Welcome to Part III in our series An Overview of Commercial Motor Vehicle (CMV) Control Systems. We’re glad you could make it for this final installment in the series. We’ve covered a lot of ground so far, from engine controls to steering and braking systems.
In Part II of our series we opened the door on the various types of transmissions used on CMVs. The fact is, most CMVs will require knowledge of a manual system. Although newer transmission types are becoming increasingly popular, you will need to know how manual clutch systems work.
Once we complete our transmission section with clutch control, we will round out the series by covering secondary vehicle control systems. It’s time to dive in!
The Clutch Pedal
Sure, we could have put this at the very beginning of this series with the brake and accelerator pedals, but there is a bit more to a big rig clutch pedal. The clutch pedal is used to engage and disengage from the gears, and there are four basic positions of the clutch pedal.
They are as follows:
- Engaged: When your foot is not pressing on the clutch pedal and it is fully released, this is considered engaged. This means the engine and drivetrain are connected and the vehicle is in gear.
- Free play: Free play refers to the amount of movement possible without engaging or disengaging the clutch. In order to prevent premature clutch wear, free play is necessary.
- Disengaged: When the clutch pedal is depressed around three to eight inches, it is considered disengaged. This means the engine and drivetrain are separated. In order to start the engine or shift the gears, the clutch must be disengaged.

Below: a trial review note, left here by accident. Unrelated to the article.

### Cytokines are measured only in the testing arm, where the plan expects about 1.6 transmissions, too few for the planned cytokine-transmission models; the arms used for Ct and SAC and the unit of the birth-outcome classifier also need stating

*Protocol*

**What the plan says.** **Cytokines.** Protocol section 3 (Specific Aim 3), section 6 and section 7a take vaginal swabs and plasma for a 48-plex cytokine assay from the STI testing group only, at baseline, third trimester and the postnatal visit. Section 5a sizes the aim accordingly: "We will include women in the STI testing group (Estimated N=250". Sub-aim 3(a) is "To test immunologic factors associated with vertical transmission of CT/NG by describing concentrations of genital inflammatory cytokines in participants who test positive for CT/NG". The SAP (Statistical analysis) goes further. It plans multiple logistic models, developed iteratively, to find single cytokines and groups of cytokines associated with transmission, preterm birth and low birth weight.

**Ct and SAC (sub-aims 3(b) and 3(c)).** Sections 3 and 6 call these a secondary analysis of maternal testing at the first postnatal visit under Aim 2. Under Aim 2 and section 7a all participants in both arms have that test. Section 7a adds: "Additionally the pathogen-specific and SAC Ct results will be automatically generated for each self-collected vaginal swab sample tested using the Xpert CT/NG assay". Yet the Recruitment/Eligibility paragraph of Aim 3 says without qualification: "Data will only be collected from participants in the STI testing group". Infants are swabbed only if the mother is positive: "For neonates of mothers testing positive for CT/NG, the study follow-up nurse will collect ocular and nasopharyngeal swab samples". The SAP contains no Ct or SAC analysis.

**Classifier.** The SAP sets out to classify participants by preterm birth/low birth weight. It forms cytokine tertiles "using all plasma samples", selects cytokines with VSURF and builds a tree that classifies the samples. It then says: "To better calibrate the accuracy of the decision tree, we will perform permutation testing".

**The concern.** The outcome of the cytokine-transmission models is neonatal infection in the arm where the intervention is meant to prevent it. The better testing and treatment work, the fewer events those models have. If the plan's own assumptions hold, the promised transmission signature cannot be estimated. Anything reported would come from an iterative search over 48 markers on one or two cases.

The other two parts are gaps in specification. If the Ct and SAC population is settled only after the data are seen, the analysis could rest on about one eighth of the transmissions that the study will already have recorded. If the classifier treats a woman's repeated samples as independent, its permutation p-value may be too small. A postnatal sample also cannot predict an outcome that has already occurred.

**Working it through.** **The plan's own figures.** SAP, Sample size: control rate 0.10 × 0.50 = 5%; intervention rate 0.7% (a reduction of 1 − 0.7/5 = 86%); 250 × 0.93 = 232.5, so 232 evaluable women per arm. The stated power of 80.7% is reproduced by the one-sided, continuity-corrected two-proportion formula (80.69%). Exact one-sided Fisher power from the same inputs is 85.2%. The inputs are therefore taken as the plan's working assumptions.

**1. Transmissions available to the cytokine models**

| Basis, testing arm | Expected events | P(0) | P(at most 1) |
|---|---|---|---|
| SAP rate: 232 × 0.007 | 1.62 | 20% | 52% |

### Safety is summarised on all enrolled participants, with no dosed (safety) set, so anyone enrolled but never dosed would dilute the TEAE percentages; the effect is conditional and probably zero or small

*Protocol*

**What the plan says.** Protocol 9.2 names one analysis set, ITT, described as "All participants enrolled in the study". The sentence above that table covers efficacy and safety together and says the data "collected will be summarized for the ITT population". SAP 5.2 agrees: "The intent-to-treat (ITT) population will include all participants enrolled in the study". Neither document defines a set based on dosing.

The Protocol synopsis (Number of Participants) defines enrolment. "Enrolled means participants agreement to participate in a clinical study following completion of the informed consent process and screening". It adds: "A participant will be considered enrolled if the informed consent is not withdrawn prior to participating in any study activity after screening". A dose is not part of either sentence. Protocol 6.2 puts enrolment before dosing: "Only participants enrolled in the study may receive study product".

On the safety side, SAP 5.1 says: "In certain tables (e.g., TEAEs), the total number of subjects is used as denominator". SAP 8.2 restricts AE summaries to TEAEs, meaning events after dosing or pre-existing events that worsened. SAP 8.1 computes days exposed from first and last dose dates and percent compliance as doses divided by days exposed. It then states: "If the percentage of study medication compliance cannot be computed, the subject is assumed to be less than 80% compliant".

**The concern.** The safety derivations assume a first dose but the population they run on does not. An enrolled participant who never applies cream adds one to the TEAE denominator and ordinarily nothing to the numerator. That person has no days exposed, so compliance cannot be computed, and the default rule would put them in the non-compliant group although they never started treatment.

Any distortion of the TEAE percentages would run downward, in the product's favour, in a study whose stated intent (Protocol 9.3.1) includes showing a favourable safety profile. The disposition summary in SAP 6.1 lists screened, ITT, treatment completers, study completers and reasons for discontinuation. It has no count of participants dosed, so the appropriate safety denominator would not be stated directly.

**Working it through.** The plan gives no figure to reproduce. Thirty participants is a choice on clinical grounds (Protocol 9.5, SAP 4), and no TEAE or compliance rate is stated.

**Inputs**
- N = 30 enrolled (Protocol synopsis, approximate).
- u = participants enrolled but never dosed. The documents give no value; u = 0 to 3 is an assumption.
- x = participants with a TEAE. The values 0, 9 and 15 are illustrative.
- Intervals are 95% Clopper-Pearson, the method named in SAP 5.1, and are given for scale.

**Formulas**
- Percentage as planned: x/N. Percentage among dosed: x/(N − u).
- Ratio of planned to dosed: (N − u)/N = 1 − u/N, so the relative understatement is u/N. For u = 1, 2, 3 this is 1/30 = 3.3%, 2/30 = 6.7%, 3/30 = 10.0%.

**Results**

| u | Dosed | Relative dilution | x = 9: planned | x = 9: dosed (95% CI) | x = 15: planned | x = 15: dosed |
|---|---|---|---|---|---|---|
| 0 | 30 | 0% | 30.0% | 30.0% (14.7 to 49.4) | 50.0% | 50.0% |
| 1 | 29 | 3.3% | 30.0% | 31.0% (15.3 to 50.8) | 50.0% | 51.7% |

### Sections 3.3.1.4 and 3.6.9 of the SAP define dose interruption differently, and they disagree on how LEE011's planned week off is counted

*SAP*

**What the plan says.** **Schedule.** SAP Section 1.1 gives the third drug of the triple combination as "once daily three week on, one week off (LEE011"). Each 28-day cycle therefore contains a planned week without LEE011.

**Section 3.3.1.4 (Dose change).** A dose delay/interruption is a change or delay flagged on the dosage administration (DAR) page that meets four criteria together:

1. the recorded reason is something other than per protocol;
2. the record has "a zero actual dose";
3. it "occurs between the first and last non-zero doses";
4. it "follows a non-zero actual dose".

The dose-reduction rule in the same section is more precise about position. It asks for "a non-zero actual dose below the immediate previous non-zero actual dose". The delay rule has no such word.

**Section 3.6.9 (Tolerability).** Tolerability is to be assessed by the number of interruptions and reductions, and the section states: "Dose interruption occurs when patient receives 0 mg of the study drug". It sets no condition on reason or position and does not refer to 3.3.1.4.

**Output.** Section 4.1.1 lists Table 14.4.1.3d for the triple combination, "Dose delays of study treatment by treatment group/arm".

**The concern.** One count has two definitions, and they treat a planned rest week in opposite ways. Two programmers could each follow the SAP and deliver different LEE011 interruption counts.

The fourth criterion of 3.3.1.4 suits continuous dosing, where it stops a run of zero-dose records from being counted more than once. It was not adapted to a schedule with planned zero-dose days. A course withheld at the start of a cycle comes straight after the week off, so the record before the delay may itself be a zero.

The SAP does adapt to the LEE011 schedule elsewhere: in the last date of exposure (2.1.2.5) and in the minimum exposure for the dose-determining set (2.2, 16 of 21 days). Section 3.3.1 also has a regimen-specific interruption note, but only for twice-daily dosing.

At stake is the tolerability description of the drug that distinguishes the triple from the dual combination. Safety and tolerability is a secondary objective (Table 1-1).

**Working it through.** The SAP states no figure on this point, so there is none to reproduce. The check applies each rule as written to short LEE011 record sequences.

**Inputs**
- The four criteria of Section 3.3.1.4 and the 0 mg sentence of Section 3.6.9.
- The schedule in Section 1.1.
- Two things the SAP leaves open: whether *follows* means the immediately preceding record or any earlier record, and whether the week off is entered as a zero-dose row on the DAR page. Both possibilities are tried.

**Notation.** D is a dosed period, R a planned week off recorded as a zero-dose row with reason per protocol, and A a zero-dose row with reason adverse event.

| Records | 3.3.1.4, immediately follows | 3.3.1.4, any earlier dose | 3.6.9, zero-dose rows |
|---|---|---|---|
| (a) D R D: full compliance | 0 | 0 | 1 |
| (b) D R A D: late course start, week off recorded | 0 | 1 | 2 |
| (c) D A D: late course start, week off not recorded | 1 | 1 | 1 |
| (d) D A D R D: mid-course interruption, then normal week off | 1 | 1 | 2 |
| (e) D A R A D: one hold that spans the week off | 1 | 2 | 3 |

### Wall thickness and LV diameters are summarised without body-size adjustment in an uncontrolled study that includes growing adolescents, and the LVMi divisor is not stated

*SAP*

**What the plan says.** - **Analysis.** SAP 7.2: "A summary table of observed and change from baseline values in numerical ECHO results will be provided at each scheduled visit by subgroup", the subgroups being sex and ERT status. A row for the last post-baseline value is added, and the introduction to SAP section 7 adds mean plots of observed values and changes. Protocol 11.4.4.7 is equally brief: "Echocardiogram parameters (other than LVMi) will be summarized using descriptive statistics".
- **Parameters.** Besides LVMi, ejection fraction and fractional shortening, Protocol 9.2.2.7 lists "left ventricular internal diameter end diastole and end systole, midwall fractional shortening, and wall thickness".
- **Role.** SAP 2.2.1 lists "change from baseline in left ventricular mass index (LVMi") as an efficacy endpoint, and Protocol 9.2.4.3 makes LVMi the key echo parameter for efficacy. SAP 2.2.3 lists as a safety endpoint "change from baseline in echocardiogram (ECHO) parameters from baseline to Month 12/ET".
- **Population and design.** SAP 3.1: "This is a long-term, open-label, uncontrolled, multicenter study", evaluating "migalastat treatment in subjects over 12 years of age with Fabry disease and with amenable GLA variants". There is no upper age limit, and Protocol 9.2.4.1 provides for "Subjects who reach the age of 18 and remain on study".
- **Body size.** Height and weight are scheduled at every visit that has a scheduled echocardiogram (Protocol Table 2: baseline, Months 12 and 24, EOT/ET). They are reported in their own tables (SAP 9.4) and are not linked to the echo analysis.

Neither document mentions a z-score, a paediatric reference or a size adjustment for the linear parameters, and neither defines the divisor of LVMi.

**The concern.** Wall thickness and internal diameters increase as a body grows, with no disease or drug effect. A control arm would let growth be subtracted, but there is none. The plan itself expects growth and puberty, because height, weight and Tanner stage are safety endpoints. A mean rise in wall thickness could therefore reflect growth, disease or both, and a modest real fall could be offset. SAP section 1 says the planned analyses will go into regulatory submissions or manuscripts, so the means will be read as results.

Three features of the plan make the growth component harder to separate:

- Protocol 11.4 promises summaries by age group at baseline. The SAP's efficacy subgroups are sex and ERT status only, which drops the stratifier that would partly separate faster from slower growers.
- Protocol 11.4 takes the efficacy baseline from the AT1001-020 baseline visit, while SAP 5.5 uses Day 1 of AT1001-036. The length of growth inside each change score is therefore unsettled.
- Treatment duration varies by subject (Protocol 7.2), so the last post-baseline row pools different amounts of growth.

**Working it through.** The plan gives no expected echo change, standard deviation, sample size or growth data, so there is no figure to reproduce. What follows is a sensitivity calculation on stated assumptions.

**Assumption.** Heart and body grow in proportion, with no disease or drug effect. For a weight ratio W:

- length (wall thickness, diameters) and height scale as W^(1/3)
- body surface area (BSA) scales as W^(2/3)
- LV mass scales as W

- Clutch brake: When it is disengaged, a CMV transmission will simply spin. Because of this, you can use the clutch brake to prevent it from turning. You will utilize this technique while at a stop. When you depress the clutch pedal to the floor, the clutch brake will then engage. It will bring the transmission to a stop and you will be able to shift into the desired gear.
Learning how to skillfully shift a big-rig truck is essential to your truck driving career. These machines shift nothing like the manual shifting function on a passenger vehicle, so additional training and technique is crucial to their successful operation.
Now that we have finished with all of the primary vehicle control systems, it’s time to move on to the secondary systems.
Secondary Vehicle Control Systems
Although these systems are called “secondary,” they are no less important. Secondary controls play a crucial role in helping you safely operate the CMV. Some will be similar to secondary controls in your car, while others will be quite different. While they differ in size and location from vehicle to vehicle, secondary control systems will generally fall into one of these four major categories:
- Seeing: These control systems relate to how well you can peer ahead as you are operating the CMV. They generally include such components as:
- Remote mirrors;
- Mirror heaters;
- Windshield washers and wipers;
- Communication. These control systems govern how well you are able to communicate with others on the road. They generally include such components as:
- Turn signals;
- Four-way flashers;
- High beams;
- Fog lamps;
- Brake lights;
- Comfort controls: Comfort controls provide the operator with the means to alter the interior climate of the cab and adjust temperature controls. They generally include:
- The heater;
- Air conditioner;
- Air vents;
- Steering wheel adjuster;
- Seat position and adjuster.
- Driver safety: Driver safety controls round out the safety mechanisms of a CMV. They generally include:
- Bunk restraints;
- Seat belts;
- Door locks;
- Fire extinguisher(s)
- Warning devices, such as triangles, flares or cones.
With that, our three-part series on vehicle control systems comes to a successful close. We hope you’ve enjoyed this trip around the control systems of a CMV. Now you’ll be ready to go when the time comes to jump into the cab.